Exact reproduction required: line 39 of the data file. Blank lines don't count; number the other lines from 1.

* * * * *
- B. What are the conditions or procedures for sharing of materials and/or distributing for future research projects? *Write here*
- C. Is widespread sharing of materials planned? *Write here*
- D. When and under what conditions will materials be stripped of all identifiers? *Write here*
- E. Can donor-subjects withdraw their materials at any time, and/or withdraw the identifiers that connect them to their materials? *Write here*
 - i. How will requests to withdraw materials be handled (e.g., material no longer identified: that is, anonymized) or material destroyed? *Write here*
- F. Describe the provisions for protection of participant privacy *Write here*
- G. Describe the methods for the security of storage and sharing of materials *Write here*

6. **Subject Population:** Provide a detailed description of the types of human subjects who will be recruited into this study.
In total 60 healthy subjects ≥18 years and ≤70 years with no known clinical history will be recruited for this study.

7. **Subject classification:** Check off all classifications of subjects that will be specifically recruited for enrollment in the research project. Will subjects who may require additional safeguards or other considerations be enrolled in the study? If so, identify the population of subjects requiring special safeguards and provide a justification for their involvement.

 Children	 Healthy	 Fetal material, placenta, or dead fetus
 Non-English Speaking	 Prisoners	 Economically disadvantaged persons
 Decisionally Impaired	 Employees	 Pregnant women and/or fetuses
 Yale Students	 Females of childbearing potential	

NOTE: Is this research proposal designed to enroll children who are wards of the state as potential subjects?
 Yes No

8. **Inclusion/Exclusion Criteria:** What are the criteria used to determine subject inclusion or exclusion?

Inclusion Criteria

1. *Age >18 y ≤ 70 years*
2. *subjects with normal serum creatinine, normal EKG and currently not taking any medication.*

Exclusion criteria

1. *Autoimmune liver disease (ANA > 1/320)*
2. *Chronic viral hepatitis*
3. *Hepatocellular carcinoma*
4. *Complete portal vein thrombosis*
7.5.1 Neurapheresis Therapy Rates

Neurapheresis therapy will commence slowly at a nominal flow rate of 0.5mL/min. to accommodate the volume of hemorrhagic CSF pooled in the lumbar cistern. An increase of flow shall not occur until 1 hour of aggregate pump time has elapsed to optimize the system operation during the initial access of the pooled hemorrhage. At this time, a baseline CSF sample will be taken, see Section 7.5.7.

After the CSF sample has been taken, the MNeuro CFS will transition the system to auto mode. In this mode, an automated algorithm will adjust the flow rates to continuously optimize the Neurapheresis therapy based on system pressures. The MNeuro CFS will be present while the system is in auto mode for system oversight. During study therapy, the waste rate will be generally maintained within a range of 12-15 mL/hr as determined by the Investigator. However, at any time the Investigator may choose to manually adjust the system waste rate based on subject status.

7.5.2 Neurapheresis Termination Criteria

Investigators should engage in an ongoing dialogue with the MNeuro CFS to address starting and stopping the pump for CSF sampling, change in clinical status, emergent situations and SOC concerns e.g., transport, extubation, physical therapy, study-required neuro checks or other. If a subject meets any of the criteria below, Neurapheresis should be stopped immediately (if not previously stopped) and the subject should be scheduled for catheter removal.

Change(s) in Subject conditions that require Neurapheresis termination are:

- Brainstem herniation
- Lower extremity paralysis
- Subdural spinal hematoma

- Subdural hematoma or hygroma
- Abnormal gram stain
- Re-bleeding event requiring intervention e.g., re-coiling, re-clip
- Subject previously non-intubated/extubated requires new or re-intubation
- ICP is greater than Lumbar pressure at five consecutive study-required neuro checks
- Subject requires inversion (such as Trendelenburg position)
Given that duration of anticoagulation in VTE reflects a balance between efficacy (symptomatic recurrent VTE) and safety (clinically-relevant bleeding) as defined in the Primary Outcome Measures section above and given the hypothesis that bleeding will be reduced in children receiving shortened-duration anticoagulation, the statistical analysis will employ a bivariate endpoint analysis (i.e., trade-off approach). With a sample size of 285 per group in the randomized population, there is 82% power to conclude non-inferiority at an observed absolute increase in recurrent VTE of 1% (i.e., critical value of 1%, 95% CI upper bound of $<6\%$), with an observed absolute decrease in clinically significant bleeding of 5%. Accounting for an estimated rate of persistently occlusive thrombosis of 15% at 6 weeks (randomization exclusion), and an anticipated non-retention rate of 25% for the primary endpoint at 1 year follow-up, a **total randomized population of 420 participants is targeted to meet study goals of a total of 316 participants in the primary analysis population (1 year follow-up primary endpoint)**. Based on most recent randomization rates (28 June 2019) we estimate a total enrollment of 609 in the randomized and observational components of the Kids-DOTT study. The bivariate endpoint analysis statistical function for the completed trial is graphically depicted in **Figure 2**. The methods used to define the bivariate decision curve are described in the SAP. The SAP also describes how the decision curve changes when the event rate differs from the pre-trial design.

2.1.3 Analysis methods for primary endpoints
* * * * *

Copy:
- ICP is greater than Lumbar pressure at five consecutive study-required neuro checks